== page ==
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Dr James Hadley, researcher in translation/translingual studies at the School of Advanced Study, gives a taster of a ground-breaking new project on the world of legal translation that is bringing together the expertise of the Institute of Modern Languages Research and the Institute of Advanced Legal Studies.

Law is something that underpins everything we do in the present day. From the ways in which we buy and sell things to how we move around, law shapes every aspect of our lives. However, laws are not static, and while they are ubiquitous, they are far from uniform.

Legal systems, traditions, structures, and terms vary fundamentally around the globe, and even within Europe, the common law system that characterises the English system, is unusual. So what happens when laws and legal documents need to be translated from one language to another? How do we bridge the gaps between not only the different languages at work, but also the radically different understandings of what a law is and how it functions?

The Institute of Modern Languages Research (IMLR), in partnership with the Institute of Advanced Legal Studies (IALS) has just begun a new project aimed at exploring some of these key questions. We want to know who is qualified to translate legal documents, how they are assessed, and what issues may be associated with reading translations of legal documents.

It might be tempting to assume that the translation of legal documents is something that occurs relatively rarely. However, when we start to think about jurisdictions such as Canada, Hong Kong, and Switzerland, each of which has more than one official language, and is required to make laws equally available in each, we start to see that legal translation occurs all the time.

In these contexts, translated laws carry the same legal force as the laws they have been translated from, so they function precisely in the same way as the laws they have been translated from. This approach reaches its extreme, perhaps, in contexts such as the EU, in which new legislation is required to be published synchronously in all 23 of the EU’s official languages, each of which is considered to be of equal standing.

However, the intention of creating a law with equivalent force in another language is not the only reason legal documents might be translated between languages. Such documents are very frequently translated in response to particular issues. The directors of a company that begins trading in another country may require large numbers of legal documents to be translated, simply to understand the regulations under which they will be required to work. Similarly, individuals living abroad very often require legal documentation to be translated in order to allow them to buy a house, accept a job, or simply to understand their rights in the new culture.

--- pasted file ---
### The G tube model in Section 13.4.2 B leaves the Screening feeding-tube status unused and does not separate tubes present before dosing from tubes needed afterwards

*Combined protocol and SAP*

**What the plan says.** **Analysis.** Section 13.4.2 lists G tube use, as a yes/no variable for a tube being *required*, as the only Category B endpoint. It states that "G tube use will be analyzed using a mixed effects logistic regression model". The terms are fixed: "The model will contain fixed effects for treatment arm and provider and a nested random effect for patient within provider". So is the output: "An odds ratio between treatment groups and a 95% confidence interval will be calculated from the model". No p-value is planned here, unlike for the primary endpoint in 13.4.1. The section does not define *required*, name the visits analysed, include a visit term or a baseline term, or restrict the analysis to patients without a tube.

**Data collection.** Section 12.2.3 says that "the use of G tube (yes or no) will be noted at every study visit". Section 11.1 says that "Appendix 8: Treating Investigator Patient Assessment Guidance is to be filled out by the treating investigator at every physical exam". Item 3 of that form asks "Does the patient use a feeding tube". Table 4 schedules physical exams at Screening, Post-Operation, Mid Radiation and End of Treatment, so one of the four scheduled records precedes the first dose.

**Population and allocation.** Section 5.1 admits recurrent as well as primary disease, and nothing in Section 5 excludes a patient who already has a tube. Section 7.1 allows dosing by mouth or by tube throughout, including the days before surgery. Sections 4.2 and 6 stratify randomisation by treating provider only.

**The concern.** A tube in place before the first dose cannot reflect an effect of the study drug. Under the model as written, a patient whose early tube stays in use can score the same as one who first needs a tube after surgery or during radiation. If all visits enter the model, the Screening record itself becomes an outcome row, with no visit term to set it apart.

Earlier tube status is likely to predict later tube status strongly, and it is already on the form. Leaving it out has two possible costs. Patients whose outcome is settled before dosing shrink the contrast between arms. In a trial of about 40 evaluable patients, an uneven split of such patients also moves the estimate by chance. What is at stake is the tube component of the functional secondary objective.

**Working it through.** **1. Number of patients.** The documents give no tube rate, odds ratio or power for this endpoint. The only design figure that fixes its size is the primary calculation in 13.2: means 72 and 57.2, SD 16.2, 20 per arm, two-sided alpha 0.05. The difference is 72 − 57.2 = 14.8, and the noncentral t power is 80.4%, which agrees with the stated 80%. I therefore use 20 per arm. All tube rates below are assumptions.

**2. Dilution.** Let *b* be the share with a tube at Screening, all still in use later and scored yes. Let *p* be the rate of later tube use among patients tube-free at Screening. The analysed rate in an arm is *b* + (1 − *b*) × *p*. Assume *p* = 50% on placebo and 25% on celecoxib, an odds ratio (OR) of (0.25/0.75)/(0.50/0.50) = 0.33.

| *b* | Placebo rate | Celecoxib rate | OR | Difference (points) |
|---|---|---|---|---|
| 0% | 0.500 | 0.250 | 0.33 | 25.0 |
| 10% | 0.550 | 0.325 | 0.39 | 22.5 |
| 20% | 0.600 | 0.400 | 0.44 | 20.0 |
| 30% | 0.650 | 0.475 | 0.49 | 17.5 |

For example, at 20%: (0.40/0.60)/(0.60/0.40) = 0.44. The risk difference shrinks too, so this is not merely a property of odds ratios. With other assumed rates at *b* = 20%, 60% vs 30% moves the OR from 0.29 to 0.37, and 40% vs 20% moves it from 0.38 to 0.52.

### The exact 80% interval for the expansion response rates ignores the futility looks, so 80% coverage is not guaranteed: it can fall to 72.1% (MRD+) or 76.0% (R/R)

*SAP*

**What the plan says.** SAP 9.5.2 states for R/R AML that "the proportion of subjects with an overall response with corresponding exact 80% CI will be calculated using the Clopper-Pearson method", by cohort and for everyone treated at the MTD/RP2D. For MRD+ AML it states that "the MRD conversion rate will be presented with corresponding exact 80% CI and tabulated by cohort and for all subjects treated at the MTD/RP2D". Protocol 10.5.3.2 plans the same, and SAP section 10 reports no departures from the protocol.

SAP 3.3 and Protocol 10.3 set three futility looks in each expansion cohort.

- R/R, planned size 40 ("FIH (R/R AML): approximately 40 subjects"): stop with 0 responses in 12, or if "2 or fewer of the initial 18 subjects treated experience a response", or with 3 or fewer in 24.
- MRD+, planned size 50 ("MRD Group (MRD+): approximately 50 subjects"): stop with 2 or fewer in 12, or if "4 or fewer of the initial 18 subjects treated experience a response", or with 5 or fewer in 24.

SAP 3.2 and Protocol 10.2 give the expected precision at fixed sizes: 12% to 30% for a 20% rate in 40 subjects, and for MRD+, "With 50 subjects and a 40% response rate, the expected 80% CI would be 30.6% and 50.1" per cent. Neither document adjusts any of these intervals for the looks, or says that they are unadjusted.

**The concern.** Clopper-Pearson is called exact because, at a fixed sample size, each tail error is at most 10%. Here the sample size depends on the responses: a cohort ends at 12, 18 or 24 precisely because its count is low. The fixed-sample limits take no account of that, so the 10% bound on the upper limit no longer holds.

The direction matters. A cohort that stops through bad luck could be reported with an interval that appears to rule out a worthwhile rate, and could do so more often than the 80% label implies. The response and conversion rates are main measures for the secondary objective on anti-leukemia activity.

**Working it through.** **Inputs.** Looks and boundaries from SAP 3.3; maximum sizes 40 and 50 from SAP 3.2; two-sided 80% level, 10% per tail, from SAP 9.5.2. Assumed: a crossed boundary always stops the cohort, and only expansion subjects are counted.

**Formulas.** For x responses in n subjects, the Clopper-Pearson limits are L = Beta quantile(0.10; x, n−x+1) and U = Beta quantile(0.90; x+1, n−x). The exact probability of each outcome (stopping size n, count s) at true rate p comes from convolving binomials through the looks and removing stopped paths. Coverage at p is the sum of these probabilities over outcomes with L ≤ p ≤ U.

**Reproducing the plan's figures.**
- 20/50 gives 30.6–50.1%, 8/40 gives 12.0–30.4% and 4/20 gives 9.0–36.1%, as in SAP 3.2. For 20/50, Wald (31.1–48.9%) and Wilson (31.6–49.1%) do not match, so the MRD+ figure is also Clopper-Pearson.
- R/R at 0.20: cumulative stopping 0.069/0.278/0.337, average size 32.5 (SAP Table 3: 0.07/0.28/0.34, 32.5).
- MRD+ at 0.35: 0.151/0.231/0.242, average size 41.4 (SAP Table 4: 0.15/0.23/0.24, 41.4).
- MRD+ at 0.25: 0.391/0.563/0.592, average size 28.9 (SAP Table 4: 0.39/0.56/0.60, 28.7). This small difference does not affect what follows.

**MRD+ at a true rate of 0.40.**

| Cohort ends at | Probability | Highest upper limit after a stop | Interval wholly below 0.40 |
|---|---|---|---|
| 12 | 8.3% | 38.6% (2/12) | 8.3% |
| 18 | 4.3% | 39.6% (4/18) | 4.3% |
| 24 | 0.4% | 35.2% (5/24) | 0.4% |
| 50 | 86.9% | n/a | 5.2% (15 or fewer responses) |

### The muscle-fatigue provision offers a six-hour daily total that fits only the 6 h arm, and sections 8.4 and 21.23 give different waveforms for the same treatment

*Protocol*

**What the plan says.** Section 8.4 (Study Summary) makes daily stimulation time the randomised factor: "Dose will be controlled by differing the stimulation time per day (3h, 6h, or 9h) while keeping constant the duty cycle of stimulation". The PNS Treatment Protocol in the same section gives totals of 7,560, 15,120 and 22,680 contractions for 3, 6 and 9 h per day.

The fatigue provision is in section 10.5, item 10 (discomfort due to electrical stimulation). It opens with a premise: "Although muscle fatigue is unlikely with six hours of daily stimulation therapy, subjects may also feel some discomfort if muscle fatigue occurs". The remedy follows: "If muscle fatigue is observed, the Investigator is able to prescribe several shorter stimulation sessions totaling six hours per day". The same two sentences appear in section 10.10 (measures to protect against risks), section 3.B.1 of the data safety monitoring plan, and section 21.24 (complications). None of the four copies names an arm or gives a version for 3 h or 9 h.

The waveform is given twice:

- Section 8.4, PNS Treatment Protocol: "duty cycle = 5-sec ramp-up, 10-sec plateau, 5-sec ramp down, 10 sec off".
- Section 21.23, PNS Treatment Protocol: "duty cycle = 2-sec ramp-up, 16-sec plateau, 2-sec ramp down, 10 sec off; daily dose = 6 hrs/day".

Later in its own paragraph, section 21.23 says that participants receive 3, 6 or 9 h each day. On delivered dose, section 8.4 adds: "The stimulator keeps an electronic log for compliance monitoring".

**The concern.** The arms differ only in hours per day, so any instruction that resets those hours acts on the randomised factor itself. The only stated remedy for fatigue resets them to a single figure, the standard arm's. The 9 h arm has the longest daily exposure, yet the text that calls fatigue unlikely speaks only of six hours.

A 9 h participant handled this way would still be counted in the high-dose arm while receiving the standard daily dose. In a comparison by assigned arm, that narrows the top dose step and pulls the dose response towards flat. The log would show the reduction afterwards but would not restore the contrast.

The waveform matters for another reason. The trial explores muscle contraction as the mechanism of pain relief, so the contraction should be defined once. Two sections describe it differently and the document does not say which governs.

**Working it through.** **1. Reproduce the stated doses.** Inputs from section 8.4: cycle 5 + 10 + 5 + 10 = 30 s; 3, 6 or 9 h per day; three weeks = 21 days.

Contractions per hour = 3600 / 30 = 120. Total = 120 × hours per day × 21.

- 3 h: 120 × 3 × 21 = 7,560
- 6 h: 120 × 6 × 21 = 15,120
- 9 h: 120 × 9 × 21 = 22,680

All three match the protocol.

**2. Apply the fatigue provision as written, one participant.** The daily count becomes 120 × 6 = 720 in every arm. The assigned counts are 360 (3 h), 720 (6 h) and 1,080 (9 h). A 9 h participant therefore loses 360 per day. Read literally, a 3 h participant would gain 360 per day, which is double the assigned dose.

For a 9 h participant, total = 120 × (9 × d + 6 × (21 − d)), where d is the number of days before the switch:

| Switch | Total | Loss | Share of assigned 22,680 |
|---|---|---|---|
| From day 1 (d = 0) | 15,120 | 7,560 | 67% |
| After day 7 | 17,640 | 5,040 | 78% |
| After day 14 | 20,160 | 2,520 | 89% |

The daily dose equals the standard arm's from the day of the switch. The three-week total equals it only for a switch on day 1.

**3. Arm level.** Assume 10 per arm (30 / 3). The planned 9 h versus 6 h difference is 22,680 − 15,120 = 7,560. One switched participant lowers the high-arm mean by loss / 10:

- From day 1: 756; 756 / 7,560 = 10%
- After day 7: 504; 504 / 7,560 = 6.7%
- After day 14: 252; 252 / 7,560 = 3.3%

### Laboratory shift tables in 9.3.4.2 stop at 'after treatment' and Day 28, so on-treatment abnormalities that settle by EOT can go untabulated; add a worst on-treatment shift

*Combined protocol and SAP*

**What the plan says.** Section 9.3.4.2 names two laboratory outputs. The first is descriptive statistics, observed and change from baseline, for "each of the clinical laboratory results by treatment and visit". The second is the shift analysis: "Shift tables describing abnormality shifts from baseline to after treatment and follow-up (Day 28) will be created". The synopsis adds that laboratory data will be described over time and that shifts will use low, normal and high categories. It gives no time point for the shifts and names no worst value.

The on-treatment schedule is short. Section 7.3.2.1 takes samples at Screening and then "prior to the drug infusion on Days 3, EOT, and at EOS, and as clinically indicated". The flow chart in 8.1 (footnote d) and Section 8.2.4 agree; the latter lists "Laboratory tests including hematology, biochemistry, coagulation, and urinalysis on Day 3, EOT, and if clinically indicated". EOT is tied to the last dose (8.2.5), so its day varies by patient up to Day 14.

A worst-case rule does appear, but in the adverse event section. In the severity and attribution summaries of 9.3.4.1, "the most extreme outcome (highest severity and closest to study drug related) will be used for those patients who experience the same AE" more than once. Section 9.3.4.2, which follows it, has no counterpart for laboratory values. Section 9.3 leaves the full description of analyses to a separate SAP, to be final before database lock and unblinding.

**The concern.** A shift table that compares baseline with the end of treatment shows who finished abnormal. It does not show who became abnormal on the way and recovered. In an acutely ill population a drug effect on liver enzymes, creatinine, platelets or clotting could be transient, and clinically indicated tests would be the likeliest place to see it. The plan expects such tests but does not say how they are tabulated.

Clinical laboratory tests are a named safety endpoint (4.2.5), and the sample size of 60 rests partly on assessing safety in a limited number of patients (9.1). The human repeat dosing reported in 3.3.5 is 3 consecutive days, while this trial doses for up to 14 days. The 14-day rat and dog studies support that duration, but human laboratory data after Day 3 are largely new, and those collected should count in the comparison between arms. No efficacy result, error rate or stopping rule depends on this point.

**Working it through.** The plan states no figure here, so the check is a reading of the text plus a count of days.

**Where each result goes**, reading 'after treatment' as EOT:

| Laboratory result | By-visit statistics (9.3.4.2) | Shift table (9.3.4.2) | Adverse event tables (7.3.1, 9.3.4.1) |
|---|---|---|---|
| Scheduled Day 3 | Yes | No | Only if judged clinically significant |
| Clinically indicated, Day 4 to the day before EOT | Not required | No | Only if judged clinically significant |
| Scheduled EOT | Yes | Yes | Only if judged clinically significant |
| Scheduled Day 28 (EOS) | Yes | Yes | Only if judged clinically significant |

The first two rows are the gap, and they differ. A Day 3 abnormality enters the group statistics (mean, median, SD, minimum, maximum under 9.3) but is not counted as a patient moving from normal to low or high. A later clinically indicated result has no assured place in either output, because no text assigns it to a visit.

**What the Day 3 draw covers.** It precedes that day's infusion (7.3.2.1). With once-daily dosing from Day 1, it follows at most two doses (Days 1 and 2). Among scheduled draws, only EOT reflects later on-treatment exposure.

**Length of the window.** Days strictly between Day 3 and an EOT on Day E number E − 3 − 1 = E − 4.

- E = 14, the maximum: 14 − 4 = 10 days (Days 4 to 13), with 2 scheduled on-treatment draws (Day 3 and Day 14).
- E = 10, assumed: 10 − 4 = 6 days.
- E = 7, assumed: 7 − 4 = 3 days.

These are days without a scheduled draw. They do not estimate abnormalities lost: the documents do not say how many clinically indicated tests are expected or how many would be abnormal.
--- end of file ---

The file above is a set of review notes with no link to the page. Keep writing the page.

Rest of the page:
As anyone who has ever needed to wade through a contract will know, legal documents are written in their own language, sometimes called legalese. Thus, even if a legal document is English, and you speak the language, it is not necessarily the case that you will understand everything that is written in it. That being the case, and legal traditions around the world being so variable, it is easy to see how translating legal documents from one language to another would be no mean feat. Even if you do happen to speak both languages, you also need to understand, and be able to reproduce the respective forms of legalese with an extremely high degree of technical accuracy.

We at the School of Advanced Study are interested in all aspects of legal translation. Over the coming years, we are planning a series of projects that will explore the particular idiosyncrasies, issues, and problems associated with translating laws and legal documents. Keep an eye on the websites of the two institutes (IALS and IMLR) for a whole series of events and developments in which we will look forward to sharing our interest in this theme with you.

Dr James Hadley is an early career researcher at the Institute of Modern Languages Research. He is interested in the ways that translation theory has been used, and even more interested in the ways that it has not been used. To date, much of his research has focused on translation in under-researched contexts, such as Japan, and medieval Europe. He is currently completing two projects, one on indirect translations or translations of translations, and the other on the phenomenon of celebrity translators in the Meiji period Japanese context. His next project will be an ambitious survey of the use and generation of translation theory today.